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Recently I needed to do some experiments which need run multiple different kernel on AMD hardware. But I have several questions before starting to coding hence I really need your help.

First, I am not quite sure whether AMD HW can support concurrent kernel execution on one device. Because when I refer to the OpenCL specs, they said the command queue can be created as in-order and out-of-order. But I don't "out-of-order" mean "concurrent execution". Is there anyone know info about this? My hardware is AMD APU A8 3870k. If this processor does not support, any other AMD products support?

Second, I know there is an extension "device fission" which can be used to partition one device into two devices. This works only on CPU now. But in OpenCL specs, I saw something, i.e. "clcreatesubdevice", which is also used to partition one device into two? So my question is is there any difference between these two techniques? My understanding is: device fission can only be used on CPU, clcreatesubdevice can be used on both the CPU and the GPU. Is that correct?

Thanks for any kind reply!

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clCreateSubDevice is device fission. Your OpenCL implementation (be it AMD's GPU implementation or its CPU implementation) and the device just has to support it (with OpenCL 1.2 it is mandatory, I think). But it's the same function for CPU and GPU (well, that's what OpenCL is all about, using the same interface for a multitude of different hardware devices). –  Christian Rau May 15 '13 at 8:52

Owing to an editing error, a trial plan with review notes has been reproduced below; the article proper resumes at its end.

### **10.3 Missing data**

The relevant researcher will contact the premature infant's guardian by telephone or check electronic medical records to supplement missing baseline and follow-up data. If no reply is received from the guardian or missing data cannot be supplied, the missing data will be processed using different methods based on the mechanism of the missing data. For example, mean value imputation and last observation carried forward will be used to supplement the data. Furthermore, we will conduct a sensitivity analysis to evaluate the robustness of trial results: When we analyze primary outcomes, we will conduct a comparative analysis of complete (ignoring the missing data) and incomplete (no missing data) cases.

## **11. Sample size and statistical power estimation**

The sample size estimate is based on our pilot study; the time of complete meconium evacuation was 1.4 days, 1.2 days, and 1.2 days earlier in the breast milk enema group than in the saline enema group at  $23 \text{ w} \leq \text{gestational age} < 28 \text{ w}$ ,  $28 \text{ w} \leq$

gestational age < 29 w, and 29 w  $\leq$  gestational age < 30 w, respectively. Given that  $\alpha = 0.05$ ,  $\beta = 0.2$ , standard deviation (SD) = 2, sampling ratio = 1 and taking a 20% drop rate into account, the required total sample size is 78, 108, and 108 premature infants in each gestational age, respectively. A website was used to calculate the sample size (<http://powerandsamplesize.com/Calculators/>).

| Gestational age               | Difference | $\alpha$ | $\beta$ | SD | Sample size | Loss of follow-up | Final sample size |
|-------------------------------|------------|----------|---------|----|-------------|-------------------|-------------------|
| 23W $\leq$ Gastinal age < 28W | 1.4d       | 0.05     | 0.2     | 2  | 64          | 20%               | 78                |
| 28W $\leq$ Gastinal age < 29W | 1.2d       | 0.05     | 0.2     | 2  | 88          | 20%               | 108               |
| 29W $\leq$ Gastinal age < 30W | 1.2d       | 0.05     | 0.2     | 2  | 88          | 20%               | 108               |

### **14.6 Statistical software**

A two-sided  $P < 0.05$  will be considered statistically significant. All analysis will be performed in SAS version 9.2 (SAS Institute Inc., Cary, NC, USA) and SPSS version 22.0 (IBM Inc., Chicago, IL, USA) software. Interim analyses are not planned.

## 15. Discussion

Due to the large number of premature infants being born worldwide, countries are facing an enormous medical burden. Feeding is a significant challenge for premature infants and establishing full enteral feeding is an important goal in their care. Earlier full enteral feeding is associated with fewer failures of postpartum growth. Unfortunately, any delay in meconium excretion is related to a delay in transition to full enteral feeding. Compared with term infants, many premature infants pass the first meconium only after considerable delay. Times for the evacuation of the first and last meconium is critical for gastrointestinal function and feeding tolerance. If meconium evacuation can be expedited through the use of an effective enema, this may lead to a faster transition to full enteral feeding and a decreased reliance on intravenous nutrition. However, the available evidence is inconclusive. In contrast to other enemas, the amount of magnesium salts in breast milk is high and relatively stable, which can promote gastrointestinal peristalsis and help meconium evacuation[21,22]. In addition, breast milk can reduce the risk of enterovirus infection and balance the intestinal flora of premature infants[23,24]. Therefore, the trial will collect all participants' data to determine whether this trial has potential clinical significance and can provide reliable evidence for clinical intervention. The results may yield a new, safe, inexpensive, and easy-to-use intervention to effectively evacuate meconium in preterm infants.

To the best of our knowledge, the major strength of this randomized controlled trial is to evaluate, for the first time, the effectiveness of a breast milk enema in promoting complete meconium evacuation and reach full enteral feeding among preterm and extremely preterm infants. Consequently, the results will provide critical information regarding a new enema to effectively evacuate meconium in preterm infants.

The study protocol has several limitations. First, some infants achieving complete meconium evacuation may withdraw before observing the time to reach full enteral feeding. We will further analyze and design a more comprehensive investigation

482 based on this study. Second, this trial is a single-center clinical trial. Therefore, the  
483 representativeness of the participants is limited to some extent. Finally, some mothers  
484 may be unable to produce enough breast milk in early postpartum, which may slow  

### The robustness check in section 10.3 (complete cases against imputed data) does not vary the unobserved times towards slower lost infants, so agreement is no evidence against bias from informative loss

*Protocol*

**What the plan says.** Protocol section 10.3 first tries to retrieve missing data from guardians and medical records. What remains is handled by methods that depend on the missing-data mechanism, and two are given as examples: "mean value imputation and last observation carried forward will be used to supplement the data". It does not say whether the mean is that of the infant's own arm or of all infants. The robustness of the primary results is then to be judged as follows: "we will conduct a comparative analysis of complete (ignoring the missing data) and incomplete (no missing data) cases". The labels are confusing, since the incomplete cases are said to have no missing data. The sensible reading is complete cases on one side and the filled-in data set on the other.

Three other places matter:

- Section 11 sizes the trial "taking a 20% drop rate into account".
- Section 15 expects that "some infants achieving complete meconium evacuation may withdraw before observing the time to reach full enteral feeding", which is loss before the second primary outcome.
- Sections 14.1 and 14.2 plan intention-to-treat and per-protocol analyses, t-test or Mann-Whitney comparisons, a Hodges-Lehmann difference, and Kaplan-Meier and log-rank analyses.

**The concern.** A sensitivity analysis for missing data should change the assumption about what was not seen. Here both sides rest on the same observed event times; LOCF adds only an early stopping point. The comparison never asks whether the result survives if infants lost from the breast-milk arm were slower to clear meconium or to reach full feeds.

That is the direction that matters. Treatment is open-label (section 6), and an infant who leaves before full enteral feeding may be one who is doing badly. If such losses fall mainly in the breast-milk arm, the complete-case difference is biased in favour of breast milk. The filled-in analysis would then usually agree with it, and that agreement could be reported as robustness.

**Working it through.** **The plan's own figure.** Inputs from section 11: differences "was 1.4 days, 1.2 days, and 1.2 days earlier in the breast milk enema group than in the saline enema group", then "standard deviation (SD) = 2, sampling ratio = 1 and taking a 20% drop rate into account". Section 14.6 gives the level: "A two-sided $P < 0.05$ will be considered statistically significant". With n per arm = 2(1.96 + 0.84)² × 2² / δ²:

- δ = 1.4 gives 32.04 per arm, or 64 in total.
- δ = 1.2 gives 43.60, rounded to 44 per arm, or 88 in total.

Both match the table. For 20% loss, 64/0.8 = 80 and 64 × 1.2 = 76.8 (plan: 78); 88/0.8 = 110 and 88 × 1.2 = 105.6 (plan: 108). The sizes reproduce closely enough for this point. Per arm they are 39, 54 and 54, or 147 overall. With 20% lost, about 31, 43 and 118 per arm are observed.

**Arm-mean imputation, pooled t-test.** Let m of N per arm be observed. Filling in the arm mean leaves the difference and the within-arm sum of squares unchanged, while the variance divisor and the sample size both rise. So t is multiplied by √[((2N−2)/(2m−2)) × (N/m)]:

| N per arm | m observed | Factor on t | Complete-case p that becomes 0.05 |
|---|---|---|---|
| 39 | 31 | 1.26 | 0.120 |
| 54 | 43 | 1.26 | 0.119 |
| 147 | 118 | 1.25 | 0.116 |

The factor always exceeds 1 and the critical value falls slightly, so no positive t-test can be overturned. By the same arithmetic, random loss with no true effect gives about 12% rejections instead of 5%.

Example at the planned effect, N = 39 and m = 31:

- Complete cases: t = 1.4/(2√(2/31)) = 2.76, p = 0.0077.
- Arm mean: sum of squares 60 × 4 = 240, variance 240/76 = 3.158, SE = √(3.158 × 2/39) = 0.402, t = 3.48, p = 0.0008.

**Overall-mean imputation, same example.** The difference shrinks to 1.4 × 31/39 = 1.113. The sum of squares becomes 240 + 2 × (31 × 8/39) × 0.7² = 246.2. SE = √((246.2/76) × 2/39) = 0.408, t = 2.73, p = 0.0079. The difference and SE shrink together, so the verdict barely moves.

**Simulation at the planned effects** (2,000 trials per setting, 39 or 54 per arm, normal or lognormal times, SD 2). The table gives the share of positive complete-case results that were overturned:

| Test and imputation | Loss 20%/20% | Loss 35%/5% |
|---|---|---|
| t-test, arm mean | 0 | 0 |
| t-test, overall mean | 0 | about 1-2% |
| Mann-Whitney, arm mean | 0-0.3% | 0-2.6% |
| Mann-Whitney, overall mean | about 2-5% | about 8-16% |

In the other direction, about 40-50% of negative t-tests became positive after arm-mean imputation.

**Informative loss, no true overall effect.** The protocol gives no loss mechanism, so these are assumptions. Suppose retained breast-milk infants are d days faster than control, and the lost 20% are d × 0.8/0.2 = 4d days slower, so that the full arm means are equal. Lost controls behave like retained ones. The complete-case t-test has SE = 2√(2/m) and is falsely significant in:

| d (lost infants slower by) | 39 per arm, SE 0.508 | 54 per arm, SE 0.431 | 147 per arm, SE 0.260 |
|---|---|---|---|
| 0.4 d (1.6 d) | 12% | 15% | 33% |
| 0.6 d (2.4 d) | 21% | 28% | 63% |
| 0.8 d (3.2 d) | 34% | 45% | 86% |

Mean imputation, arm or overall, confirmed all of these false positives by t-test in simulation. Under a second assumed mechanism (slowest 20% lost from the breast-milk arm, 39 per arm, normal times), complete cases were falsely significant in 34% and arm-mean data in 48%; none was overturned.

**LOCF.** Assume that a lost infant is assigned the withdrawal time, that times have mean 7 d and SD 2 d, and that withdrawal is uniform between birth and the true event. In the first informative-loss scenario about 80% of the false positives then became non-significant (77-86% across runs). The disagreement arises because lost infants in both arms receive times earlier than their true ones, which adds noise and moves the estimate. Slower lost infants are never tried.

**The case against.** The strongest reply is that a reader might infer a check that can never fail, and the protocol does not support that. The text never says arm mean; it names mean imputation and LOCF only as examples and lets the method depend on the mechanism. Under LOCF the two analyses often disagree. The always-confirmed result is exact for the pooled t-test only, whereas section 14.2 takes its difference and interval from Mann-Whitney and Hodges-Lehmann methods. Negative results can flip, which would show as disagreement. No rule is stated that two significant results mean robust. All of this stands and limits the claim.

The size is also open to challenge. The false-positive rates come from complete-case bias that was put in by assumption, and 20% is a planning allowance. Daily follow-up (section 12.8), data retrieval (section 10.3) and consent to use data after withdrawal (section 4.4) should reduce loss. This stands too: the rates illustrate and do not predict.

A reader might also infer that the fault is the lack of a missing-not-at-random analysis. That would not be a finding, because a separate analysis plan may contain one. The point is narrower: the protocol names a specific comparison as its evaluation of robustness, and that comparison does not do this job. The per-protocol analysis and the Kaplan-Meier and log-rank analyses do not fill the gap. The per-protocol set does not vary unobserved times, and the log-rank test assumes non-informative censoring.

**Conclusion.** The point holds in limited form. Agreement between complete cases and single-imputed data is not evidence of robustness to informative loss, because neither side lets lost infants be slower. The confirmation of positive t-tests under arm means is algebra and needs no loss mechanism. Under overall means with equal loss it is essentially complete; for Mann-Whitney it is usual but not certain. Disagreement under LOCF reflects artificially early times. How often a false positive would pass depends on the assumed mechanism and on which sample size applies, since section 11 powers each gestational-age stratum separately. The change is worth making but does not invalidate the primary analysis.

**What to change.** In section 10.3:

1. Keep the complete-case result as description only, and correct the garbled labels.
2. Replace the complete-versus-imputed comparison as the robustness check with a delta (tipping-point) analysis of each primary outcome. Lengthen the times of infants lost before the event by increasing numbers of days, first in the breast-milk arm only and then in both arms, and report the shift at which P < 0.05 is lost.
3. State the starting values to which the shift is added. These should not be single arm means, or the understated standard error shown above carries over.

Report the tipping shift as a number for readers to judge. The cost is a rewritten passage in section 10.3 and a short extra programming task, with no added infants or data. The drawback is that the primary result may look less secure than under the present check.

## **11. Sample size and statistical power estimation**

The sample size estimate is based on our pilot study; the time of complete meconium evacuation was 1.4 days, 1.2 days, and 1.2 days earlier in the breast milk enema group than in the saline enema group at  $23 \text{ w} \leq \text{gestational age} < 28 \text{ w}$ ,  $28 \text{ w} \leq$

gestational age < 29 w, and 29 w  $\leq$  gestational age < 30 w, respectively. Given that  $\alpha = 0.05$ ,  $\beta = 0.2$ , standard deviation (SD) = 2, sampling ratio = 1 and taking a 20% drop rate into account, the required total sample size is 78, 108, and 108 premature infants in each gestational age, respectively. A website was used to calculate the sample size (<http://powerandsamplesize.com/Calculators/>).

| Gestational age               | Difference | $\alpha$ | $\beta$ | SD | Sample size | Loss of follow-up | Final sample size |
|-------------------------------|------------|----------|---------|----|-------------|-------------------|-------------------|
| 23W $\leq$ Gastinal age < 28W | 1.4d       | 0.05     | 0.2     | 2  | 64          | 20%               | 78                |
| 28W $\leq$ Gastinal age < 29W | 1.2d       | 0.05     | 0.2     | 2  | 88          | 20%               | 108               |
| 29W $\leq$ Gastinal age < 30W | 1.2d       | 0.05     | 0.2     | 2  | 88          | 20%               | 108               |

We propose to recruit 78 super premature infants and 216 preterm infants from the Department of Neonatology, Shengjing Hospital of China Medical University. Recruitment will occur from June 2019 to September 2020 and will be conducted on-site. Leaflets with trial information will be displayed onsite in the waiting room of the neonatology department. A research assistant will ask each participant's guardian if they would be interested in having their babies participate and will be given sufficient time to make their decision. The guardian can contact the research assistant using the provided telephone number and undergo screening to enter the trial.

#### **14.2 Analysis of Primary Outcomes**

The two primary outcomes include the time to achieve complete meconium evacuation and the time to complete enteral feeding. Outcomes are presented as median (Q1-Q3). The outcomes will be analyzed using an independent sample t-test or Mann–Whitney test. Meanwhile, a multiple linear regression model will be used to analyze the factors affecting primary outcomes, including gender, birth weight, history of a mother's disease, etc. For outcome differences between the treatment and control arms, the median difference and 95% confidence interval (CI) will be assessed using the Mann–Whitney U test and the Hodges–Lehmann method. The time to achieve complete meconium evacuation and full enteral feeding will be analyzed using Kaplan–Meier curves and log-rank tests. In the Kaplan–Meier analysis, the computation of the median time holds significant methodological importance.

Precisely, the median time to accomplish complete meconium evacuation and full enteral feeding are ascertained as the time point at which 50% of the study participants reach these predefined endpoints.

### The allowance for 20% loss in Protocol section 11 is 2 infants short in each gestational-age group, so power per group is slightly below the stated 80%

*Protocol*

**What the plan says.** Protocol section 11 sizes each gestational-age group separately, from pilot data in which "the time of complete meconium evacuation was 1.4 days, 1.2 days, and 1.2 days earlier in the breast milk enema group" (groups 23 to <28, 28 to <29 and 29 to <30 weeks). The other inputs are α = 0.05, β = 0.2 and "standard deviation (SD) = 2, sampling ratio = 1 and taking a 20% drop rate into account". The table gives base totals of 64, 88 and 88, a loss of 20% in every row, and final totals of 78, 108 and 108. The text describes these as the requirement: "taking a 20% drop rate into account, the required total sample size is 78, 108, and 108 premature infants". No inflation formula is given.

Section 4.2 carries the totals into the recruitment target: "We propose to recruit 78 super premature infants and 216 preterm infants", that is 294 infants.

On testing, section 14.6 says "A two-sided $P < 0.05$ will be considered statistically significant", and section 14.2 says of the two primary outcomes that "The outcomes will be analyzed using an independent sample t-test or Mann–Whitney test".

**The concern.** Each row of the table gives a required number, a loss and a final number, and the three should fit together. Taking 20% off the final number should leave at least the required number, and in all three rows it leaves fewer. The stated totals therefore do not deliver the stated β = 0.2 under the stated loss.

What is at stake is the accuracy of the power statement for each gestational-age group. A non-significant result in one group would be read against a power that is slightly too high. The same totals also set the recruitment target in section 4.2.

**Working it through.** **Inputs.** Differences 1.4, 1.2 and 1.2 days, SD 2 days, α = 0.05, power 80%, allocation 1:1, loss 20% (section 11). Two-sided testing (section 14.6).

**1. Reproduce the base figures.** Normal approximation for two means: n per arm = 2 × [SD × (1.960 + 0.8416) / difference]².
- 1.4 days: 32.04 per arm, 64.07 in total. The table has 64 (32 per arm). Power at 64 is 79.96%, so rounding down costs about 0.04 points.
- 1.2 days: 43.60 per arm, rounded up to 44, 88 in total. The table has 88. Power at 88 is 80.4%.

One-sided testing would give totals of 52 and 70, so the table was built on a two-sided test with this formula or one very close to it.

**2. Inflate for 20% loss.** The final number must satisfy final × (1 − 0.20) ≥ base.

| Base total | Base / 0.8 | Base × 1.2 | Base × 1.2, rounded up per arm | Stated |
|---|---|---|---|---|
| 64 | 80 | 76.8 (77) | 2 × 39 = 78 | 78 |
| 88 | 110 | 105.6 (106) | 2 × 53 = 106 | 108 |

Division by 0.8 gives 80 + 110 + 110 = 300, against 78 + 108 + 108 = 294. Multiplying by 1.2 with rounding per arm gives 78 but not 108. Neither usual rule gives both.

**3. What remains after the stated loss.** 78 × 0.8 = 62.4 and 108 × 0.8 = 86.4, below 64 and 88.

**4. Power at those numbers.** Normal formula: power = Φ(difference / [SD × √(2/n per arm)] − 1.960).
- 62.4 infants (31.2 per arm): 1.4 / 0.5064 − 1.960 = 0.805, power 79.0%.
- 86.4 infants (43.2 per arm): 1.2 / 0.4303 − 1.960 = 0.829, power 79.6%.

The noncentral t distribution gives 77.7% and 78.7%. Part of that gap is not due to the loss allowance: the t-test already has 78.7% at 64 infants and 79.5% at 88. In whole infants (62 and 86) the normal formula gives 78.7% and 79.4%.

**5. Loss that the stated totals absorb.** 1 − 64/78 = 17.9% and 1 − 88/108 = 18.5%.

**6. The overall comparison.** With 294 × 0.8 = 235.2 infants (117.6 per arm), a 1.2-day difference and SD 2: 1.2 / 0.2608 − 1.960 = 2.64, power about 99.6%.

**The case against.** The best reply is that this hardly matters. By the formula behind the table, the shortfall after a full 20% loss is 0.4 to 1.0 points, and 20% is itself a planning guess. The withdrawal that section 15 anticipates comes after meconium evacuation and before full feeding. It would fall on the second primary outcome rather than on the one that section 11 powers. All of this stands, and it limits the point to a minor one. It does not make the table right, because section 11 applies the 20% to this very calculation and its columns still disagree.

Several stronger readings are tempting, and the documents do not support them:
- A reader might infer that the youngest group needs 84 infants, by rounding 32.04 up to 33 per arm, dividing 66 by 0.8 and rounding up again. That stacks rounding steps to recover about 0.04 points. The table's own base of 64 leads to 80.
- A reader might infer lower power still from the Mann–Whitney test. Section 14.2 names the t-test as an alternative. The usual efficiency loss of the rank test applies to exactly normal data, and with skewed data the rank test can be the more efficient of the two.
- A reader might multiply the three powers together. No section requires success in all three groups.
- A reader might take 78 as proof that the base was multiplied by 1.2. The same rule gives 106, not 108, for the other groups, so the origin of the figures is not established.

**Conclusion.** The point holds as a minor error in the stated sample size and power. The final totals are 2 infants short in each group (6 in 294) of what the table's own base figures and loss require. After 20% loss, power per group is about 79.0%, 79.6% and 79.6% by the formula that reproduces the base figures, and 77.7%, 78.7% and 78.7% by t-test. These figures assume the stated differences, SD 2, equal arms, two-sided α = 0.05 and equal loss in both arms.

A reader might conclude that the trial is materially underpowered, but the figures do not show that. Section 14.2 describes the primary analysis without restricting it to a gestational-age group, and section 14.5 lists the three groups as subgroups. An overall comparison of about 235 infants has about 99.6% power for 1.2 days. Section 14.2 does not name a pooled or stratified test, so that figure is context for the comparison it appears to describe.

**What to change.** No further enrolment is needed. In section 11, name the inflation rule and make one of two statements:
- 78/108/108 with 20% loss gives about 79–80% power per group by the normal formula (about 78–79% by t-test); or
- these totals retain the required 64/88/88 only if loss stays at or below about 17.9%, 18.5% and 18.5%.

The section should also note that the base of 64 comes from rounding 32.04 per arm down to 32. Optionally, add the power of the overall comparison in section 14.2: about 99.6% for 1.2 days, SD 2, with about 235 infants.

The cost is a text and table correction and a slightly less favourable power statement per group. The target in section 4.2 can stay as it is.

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1 Answer 1

Real concurrent kernels is not a needed feature and causes so much troubles to driver developers. As far as I know, AMD does not support this feature without the subdevice split. As you mentioned, "out-of-order" is not cuncurrent, is just a out of order execution of the queue.

But what is the point in running both of them in parallel at half the speed instead of sequentially at full speed? You will probably loose overall performance if you do it in such a way.

I recomend you to use more GPU devices (or GPU + CPU) if you run out of resources in one of the GPUs. Optimizing could be a good option too. But splitting is never a good option for real scenario, only for academic purposes or testing.

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What if you have a kernel that is memory bandwidth bound and another one that is compute bound? –  user9111337 Jan 1 at 19:10
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